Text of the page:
and moral issues must be considered and the potential wider risks very carefully assessed.

Bristol’s reputation as an environmentally friendly Green City can’t be ignored to suit a single

planning application.

It is not good enough to simply ‘trust that a tree of this size won’t be harmed’ – there are many

examples in the UK every year where such trees are signifantly damaged or killed and it is simply

fantastical to think they can be replaced or offset with a few conifers elsewhere in a city.

BCC must be very sure that no harm could come to this tree from the proposed development.

Arboricultural report accuracy and relevance

The planning application and associated documents and images are predominantly based around

images and representations of the very recently pollarded tree, showing it at its minimal size

Again, I would refer BCC and any other interested parties to view the tree on Google maps to see its

normal and natural size

Page 9 of 13

Excavation for root assessment

The applicant’s aboricultural report refers to two trenches which were dug on the site to establish

the potential impact on tree roots. Trenches of 200mm and 500mm were dug to assess impact to

tree roots.

These trenches (I believe dug in late autumn 2019) were dug along the left hand boundary and

across the front of the garages, at a distance of over 5m from the tree and where the ground (at the

mid-point at the centre of the garages) is 0.75- 1m higher than the base of the tree at road level.

This therefore provides no relevant location or depth data as it presumes that significant roots will

grow above the natural height of the base of the tree.

I would propose that similar trenches should be dug across the site at 1, 2, 3 and 4 meters from the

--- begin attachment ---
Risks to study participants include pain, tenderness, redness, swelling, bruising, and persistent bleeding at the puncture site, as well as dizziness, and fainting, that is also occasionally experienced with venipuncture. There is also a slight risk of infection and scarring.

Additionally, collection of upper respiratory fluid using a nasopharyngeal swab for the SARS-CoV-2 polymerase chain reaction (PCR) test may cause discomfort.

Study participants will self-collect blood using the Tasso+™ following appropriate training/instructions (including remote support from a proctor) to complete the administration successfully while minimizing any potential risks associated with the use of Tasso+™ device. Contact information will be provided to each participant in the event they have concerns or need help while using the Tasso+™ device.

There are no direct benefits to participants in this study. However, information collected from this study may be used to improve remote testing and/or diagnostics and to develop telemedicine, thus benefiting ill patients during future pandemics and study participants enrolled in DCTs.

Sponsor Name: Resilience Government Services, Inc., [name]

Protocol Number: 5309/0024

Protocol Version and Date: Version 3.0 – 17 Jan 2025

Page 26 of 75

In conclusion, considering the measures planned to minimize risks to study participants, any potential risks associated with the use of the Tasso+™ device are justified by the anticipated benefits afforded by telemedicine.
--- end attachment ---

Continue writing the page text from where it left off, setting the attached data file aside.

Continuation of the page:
base of the trunk

Current visible root system

Visual inspection of the tarmacked area of the site clearly shows that the root system from the

London plane is disrupting the tarmac and in places breaking through, making the ‘data’ obtained

from digging the trenches even less relevant or credible.

BCC must carefully consider the contents of the full arboricultural report, which highlights important

points with regard to managing building sites and protecting trees during the construction process.

The report makes clear statements pertaining to the likelihood of damage to the tree by multiple

means. It also confirms that a ‘safe building process’ on a plot of this size (which does not harm the

London plane tree) is not viable.

I strongly suggest that a detailed site visit by the BCC Planner and Tree Officer is required to assess

the true nature of the overall site and in particular the significance of the London plane tree and its

root system.

Building and living under a tree

The previous Arboricultural report commented on the potential for future issues such as “over-